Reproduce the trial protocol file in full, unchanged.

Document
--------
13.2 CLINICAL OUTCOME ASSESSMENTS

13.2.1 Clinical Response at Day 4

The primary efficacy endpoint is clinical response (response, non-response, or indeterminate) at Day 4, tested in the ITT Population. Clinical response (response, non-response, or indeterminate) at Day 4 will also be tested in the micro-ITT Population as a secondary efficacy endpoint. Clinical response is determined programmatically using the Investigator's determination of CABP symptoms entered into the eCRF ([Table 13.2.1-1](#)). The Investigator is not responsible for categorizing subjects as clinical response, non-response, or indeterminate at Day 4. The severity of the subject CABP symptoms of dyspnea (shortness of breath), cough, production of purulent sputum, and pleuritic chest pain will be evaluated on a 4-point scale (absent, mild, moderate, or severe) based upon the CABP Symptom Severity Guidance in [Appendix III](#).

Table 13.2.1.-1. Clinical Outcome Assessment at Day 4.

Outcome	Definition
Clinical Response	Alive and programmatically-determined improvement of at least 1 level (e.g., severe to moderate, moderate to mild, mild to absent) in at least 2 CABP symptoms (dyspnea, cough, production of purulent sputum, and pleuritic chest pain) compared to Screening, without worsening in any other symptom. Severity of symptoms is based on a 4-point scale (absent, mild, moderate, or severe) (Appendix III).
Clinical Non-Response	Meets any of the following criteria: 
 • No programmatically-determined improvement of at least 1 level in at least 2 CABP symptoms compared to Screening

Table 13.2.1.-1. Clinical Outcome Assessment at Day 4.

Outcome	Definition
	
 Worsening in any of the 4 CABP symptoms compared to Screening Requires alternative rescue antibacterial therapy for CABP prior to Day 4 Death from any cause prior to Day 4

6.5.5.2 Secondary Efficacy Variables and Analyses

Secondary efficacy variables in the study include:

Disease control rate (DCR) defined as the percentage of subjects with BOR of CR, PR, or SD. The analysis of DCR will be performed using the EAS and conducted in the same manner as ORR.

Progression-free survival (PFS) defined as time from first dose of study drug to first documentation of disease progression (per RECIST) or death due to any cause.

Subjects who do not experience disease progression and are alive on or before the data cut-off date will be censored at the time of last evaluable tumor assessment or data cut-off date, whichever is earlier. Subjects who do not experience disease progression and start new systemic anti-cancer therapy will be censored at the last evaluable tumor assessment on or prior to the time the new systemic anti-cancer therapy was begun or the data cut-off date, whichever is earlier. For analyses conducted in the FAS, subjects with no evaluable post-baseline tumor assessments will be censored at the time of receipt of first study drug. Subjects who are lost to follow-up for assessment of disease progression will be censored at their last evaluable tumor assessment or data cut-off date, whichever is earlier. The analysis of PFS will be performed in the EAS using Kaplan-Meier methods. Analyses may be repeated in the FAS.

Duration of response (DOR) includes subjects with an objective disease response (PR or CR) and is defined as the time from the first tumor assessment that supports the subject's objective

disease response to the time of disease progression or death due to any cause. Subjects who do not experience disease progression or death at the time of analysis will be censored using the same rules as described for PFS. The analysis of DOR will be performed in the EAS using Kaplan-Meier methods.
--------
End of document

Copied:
13.2 CLINICAL OUTCOME ASSESSMENTS

13.2.1 Clinical Response at Day 4

The primary efficacy endpoint is clinical response (response, non-response, or indeterminate) at Day 4, tested in the ITT Population. Clinical response (response, non-response, or indeterminate) at Day 4 will also be tested in the micro-ITT Population as a secondary efficacy endpoint. Clinical response is determined programmatically using the Investigator's determination of CABP symptoms entered into the eCRF ([Table 13.2.1-1](#)). The Investigator is not responsible for categorizing subjects as clinical response, non-response, or indeterminate at Day 4. The severity of the subject CABP symptoms of dyspnea (shortness of breath), cough, production of purulent sputum, and pleuritic chest pain will be evaluated on a 4-point scale (absent, mild, moderate, or severe) based upon the CABP Symptom Severity Guidance in [Appendix III](#).

Table 13.2.1.-1. Clinical Outcome Assessment at Day 4.

Outcome	Definition
Clinical Response	Alive and programmatically-determined improvement of at least 1 level (e.g., severe to moderate, moderate to mild, mild to absent) in at least 2 CABP symptoms (dyspnea, cough, production of purulent sputum, and pleuritic chest pain) compared to Screening, without worsening in any other symptom. Severity of symptoms is based on a 4-point scale (absent, mild, moderate, or severe) (Appendix III).
Clinical Non-Response	Meets any of the following criteria: 
 • No programmatically-determined improvement of at least 1 level in at least 2 CABP symptoms compared to Screening

Table 13.2.1.-1. Clinical Outcome Assessment at Day 4.

Outcome	Definition
	
 Worsening in any of the 4 CABP symptoms compared to Screening Requires alternative rescue antibacterial therapy for CABP prior to Day 4 Death from any cause prior to Day 4

6.5.5.2 Secondary Efficacy Variables and Analyses

Secondary efficacy variables in the study include:

Disease control rate (DCR) defined as the percentage of subjects with BOR of CR, PR, or SD. The analysis of DCR will be performed using the EAS and conducted in the same manner as ORR.

Progression-free survival (PFS) defined as time from first dose of study drug to first documentation of disease progression (per RECIST) or death due to any cause.

Subjects who do not experience disease progression and are alive on or before the data cut-off date will be censored at the time of last evaluable tumor assessment or data cut-off date, whichever is earlier. Subjects who do not experience disease progression and start new systemic anti-cancer therapy will be censored at the last evaluable tumor assessment on or prior to the time the new systemic anti-cancer therapy was begun or the data cut-off date, whichever is earlier. For analyses conducted in the FAS, subjects with no evaluable post-baseline tumor assessments will be censored at the time of receipt of first study drug. Subjects who are lost to follow-up for assessment of disease progression will be censored at their last evaluable tumor assessment or data cut-off date, whichever is earlier. The analysis of PFS will be performed in the EAS using Kaplan-Meier methods. Analyses may be repeated in the FAS.

Duration of response (DOR) includes subjects with an objective disease response (PR or CR) and is defined as the time from the first tumor assessment that supports the subject's objective

disease response to the time of disease progression or death due to any cause. Subjects who do not experience disease progression or death at the time of analysis will be censored using the same rules as described for PFS. The analysis of DOR will be performed in the EAS using Kaplan-Meier methods.